ABSORPTION OF FOOD
Absorption is the process by which water, minerals, vitamins and end products of digestion are absorbed through the mucosa of alimentary canal (especially the small intestines) into blood stream either directly or via lymphatic vessels.
In the stomach there is little absorption. Water, alcohol, glucose and simple salts are absorbed to a certain degree. The main absorption occurs in small intestines especially in the lower (ileum) part, the upper part of the small intestine is mainly associated with the process of digestion.
The mucous membrane of small intestine is covered with minute finger like projections known as villi. Each villus contains arteriole, a venule, a capillary network and a lacteal (lymphatic vessel).
Nutrients that diffuse through the epithelial cells which covers the villus are able to pass through the capillary walls and the lacteal enters the blood.
About 90% of all absorption takes place throughout the length of the small intestine. The other 10% occurs in the stomach and large intestine.
Both monosaccharides and amino acids are absorbed by a positive pressure gradient between the intestinal content and the blood as well as by an active process involving enzymatic reactions and transported in the blood stream to the liver via the hepatic portal system.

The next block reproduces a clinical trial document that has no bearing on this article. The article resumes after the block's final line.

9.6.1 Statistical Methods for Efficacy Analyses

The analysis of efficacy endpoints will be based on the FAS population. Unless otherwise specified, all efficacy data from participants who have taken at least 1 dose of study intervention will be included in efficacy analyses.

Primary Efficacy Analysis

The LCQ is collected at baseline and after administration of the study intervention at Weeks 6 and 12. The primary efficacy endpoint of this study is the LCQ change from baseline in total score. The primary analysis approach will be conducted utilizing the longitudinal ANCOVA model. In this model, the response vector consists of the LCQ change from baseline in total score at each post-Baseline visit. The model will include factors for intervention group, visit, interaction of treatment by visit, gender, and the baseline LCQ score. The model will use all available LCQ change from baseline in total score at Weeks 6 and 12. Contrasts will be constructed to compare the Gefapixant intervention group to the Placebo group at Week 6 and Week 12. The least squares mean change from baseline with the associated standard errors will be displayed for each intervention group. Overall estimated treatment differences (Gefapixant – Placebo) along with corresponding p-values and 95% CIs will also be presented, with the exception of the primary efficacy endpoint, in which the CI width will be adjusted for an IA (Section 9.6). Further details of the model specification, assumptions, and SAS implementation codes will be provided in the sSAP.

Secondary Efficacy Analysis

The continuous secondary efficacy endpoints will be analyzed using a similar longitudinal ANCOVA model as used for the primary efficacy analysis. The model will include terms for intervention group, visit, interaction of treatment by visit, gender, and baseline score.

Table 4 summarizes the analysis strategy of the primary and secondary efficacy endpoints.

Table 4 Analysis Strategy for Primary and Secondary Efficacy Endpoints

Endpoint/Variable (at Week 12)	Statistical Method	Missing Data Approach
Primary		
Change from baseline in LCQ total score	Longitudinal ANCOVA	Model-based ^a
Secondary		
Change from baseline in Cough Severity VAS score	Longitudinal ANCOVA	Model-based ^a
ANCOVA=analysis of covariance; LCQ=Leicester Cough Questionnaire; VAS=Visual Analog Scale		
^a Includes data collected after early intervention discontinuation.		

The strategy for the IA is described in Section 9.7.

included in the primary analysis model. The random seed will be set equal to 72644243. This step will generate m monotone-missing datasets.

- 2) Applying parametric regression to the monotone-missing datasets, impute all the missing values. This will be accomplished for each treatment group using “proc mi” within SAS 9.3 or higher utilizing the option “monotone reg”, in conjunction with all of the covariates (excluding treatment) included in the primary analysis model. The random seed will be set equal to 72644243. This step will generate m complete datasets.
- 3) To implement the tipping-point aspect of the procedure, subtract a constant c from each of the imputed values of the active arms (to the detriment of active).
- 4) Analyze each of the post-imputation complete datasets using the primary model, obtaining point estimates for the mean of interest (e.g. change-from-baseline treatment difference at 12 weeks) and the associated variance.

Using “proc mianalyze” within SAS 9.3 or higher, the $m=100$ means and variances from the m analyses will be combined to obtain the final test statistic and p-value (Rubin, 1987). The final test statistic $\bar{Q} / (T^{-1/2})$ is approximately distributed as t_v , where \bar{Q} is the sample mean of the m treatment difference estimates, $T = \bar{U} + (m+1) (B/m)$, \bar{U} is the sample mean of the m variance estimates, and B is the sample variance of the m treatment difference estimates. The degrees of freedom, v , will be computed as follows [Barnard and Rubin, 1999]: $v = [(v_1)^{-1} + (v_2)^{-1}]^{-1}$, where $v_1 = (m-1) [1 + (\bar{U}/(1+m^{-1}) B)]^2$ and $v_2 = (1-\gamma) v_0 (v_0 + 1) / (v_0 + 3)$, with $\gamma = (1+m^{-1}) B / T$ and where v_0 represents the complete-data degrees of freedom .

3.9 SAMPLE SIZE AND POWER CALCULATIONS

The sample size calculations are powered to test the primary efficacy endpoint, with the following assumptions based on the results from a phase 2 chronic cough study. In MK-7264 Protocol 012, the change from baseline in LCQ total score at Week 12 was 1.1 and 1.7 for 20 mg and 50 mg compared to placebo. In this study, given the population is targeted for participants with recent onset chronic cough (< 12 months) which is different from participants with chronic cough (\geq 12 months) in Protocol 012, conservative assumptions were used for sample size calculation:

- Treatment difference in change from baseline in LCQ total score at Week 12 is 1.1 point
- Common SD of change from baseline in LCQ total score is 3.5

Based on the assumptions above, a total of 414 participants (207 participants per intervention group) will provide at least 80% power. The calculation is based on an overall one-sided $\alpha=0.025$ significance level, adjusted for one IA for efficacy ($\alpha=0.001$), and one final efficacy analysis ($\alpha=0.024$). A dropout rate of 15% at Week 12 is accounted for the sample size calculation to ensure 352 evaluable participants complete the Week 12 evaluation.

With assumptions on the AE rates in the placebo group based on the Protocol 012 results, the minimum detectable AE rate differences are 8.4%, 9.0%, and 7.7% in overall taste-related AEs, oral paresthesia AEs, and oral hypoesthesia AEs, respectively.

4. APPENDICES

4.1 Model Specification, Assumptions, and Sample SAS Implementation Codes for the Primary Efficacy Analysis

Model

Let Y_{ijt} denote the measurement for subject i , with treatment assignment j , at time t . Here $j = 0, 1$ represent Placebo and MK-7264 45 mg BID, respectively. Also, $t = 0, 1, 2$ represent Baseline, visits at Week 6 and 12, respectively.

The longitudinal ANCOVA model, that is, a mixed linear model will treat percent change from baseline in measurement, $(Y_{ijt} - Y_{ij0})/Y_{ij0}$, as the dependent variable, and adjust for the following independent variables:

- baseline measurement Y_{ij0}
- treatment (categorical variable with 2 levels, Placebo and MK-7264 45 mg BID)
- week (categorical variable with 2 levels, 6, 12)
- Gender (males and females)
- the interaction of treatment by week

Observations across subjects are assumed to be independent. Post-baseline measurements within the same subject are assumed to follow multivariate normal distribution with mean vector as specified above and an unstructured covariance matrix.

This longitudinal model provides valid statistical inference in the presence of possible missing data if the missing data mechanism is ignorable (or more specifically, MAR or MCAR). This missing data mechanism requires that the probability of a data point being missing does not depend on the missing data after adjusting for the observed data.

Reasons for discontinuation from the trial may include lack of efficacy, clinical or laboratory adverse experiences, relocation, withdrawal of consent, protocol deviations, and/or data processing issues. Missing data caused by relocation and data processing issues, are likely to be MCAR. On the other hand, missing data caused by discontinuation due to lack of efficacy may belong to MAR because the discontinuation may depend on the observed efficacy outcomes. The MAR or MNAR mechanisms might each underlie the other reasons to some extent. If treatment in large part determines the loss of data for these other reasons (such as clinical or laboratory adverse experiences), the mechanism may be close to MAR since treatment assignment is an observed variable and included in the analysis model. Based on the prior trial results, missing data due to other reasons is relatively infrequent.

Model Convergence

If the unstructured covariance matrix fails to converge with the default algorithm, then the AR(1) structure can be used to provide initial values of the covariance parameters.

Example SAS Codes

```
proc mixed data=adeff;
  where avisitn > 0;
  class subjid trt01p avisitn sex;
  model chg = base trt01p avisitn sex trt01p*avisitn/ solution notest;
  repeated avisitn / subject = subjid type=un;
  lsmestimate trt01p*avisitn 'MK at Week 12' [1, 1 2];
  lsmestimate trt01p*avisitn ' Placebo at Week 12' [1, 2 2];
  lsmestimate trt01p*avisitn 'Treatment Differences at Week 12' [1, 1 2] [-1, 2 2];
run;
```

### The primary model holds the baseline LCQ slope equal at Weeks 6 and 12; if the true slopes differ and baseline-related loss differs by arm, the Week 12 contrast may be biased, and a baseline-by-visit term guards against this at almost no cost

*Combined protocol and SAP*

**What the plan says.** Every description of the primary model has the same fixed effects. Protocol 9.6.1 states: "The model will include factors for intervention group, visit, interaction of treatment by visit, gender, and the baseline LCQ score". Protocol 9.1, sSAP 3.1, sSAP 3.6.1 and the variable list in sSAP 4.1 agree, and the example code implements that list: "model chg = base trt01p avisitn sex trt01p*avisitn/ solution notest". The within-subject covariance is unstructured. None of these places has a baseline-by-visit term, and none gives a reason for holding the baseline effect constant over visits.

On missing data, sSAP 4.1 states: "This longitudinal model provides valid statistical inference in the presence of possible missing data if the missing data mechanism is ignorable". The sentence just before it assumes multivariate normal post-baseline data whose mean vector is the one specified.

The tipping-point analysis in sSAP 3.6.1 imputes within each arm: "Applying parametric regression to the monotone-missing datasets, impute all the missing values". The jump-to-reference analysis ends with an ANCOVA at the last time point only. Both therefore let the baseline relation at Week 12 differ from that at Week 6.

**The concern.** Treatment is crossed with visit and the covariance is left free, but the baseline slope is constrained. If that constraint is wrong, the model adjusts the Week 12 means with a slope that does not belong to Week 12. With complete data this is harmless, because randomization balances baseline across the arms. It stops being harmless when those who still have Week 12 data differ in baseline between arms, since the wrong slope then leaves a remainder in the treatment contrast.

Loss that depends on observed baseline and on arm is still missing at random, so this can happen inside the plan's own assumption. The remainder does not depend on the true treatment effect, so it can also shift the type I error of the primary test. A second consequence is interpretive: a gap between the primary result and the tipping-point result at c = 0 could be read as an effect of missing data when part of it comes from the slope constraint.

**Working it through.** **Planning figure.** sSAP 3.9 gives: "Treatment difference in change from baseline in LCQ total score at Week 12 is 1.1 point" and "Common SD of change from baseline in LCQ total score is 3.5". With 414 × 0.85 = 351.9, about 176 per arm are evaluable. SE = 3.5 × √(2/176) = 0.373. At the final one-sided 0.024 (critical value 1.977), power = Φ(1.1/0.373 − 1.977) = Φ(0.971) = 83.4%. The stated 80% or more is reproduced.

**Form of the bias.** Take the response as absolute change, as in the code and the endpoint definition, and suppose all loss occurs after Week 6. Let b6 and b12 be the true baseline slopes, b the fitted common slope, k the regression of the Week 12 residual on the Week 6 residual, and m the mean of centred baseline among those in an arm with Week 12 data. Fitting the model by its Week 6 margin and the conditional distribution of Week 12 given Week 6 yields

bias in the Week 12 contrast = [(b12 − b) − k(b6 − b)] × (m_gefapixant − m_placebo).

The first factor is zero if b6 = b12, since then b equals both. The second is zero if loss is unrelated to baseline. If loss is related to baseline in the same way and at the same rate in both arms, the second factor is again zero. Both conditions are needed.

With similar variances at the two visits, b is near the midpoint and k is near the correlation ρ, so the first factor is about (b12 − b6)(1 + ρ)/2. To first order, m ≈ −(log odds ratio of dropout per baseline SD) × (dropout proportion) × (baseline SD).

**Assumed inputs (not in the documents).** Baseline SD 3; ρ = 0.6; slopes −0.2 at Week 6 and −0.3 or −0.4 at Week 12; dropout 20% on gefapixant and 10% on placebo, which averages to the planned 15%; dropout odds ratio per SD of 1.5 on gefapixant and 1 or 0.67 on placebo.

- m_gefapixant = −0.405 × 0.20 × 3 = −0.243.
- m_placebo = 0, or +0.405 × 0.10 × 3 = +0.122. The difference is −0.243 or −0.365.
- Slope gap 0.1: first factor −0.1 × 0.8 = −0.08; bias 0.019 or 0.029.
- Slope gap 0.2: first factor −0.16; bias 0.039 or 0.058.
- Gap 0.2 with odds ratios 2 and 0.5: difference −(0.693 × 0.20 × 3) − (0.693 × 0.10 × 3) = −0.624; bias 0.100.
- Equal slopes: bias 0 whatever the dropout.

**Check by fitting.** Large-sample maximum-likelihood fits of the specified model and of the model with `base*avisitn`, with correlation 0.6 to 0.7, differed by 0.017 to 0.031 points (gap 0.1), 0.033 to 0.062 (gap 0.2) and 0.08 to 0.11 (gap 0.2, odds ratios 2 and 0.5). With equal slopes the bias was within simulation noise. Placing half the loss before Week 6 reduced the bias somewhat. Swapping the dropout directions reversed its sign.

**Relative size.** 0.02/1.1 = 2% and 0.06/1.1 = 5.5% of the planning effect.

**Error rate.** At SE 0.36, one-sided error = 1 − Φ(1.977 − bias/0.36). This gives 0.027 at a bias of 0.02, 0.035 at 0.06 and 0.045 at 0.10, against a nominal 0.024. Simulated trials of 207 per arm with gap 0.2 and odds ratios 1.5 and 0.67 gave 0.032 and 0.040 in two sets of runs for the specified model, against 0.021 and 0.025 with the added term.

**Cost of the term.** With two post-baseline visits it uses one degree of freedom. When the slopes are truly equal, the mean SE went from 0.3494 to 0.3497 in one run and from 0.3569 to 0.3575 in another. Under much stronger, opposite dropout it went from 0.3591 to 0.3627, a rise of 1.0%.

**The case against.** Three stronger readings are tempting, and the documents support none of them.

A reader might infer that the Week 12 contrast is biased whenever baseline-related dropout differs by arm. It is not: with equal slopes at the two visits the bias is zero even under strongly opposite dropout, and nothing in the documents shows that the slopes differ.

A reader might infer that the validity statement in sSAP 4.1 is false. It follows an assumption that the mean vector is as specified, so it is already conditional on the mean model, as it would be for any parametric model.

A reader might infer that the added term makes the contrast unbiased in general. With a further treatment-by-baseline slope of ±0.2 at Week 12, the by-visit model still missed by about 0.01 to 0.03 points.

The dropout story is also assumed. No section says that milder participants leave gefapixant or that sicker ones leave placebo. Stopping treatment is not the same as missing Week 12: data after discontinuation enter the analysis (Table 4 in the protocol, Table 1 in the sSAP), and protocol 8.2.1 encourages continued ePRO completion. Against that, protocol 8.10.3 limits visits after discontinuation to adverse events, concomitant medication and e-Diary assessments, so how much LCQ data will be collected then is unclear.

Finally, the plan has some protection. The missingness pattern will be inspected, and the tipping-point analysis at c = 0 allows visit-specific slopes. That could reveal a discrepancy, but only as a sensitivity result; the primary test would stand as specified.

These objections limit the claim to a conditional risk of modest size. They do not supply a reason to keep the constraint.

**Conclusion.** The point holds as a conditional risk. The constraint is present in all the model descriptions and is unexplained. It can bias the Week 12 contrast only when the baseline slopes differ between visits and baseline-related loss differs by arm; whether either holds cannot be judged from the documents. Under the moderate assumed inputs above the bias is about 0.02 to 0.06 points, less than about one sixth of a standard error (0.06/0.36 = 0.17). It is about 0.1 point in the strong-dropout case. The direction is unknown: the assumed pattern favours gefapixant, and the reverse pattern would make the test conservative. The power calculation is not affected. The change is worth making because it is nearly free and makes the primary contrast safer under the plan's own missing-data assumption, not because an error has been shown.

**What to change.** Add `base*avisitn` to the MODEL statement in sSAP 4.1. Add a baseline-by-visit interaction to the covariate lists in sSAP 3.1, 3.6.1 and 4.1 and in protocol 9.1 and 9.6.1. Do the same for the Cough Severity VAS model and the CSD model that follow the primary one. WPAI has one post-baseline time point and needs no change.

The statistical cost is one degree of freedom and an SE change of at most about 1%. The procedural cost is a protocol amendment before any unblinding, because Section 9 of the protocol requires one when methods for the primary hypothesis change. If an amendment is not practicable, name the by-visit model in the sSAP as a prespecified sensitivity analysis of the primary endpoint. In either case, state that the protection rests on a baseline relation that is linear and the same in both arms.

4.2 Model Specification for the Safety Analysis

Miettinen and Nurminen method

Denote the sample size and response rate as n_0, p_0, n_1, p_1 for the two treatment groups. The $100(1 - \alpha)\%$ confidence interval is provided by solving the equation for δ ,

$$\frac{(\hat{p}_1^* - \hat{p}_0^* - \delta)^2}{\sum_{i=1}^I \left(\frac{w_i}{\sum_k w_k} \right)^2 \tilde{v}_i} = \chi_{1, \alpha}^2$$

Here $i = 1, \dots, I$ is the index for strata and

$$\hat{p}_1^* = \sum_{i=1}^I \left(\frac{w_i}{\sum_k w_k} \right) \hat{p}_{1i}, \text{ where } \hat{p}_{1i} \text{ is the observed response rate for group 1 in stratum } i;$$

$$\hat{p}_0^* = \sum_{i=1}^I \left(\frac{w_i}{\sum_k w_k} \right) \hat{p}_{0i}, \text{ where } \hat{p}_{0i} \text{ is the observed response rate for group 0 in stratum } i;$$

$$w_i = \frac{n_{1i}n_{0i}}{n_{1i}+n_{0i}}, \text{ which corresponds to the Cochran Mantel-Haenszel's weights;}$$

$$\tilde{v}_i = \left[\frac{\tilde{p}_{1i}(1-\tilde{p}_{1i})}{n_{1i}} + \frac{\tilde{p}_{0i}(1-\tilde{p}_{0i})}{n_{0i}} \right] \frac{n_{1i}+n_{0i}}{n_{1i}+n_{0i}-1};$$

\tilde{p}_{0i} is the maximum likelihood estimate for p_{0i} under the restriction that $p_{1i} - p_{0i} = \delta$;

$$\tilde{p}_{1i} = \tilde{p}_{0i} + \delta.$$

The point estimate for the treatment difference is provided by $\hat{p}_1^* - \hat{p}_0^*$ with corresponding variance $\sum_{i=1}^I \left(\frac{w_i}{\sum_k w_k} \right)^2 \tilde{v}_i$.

The excess amount of glucose is converted into glycogen and stored in the liver, when need arises glycogen is converted into glucose and is utilized by the body.
Structure of Villus : 1. Epithelial cells. 2. Blood Vessel 3. Lacteal
Vitamin K which are synthesized by the bacteria in the colon are absorbed from the large intestine. Large quantities of water are however absorbed from the large intestine and the fluid content of the small intestine are converted into the pasty consistency and ejected through the opening called the anus.
Movements of the gastro intestinal tract
Deglutition is the process by which the masticated food is transported across the pharynx and reaches the stomach. Due
to contractile movements of the stomach, the food is well mixed up with gastric juice.
After being in the stomach for 3 or 4 hours the pyloric sphincter opens pushing the food into the duodenum.
The intestine shows three important types of movements. They are:
Pendular movement These movements are induced by contraction of the circular and longitudinal muscles of the intestine. This movement contributes to the thorough mixing of chyme with the digestive juice.
Segmental movement: This movement occurs by the contraction of the circular muscles, which produces transverse folds, dividing the intestine into short segment.
Peristaltic Movement: It is the wave like contraction of the alimentary canal, which propels the food through the gastro intestinal tract.